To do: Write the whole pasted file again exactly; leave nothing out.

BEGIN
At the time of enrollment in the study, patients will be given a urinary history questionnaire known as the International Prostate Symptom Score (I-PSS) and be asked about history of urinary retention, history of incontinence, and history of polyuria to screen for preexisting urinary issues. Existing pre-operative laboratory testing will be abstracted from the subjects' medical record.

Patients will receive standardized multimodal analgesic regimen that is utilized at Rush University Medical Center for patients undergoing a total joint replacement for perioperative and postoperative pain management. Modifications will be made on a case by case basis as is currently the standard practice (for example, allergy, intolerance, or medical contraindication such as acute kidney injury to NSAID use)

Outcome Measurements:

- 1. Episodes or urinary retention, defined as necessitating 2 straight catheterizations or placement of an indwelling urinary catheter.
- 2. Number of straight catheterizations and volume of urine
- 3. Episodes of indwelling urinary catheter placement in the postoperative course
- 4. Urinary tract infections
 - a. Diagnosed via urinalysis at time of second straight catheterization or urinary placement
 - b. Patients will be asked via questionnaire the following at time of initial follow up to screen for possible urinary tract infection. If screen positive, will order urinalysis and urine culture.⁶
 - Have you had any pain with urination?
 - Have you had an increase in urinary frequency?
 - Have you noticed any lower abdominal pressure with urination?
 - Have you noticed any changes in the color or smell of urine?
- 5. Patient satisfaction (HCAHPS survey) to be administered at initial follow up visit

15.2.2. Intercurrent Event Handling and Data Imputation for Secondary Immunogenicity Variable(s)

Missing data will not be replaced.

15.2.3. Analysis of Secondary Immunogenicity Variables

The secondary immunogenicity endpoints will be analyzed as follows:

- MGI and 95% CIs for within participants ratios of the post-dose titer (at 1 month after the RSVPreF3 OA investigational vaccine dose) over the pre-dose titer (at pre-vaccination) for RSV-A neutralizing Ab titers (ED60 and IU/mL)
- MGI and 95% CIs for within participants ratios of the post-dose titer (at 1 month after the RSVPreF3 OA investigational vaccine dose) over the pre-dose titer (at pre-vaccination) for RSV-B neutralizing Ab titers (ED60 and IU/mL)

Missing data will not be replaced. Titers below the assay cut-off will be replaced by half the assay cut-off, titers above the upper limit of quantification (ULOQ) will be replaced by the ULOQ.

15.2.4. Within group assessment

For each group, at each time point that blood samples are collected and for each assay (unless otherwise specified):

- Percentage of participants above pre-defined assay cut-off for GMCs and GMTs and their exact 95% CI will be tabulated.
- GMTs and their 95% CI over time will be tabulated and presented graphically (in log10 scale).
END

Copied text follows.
At the time of enrollment in the study, patients will be given a urinary history questionnaire known as the International Prostate Symptom Score (I-PSS) and be asked about history of urinary retention, history of incontinence, and history of polyuria to screen for preexisting urinary issues. Existing pre-operative laboratory testing will be abstracted from the subjects' medical record.

Patients will receive standardized multimodal analgesic regimen that is utilized at Rush University Medical Center for patients undergoing a total joint replacement for perioperative and postoperative pain management. Modifications will be made on a case by case basis as is currently the standard practice (for example, allergy, intolerance, or medical contraindication such as acute kidney injury to NSAID use)

Outcome Measurements:

- 1. Episodes or urinary retention, defined as necessitating 2 straight catheterizations or placement of an indwelling urinary catheter.
- 2. Number of straight catheterizations and volume of urine
- 3. Episodes of indwelling urinary catheter placement in the postoperative course
- 4. Urinary tract infections
 - a. Diagnosed via urinalysis at time of second straight catheterization or urinary placement
 - b. Patients will be asked via questionnaire the following at time of initial follow up to screen for possible urinary tract infection. If screen positive, will order urinalysis and urine culture.⁶
 - Have you had any pain with urination?
 - Have you had an increase in urinary frequency?
 - Have you noticed any lower abdominal pressure with urination?
 - Have you noticed any changes in the color or smell of urine?
- 5. Patient satisfaction (HCAHPS survey) to be administered at initial follow up visit

15.2.2. Intercurrent Event Handling and Data Imputation for Secondary Immunogenicity Variable(s)

Missing data will not be replaced.

15.2.3. Analysis of Secondary Immunogenicity Variables

The secondary immunogenicity endpoints will be analyzed as follows:

- MGI and 95% CIs for within participants ratios of the post-dose titer (at 1 month after the RSVPreF3 OA investigational vaccine dose) over the pre-dose titer (at pre-vaccination) for RSV-A neutralizing Ab titers (ED60 and IU/mL)
- MGI and 95% CIs for within participants ratios of the post-dose titer (at 1 month after the RSVPreF3 OA investigational vaccine dose) over the pre-dose titer (at pre-vaccination) for RSV-B neutralizing Ab titers (ED60 and IU/mL)

Missing data will not be replaced. Titers below the assay cut-off will be replaced by half the assay cut-off, titers above the upper limit of quantification (ULOQ) will be replaced by the ULOQ.

15.2.4. Within group assessment

For each group, at each time point that blood samples are collected and for each assay (unless otherwise specified):

- Percentage of participants above pre-defined assay cut-off for GMCs and GMTs and their exact 95% CI will be tabulated.
- GMTs and their 95% CI over time will be tabulated and presented graphically (in log10 scale).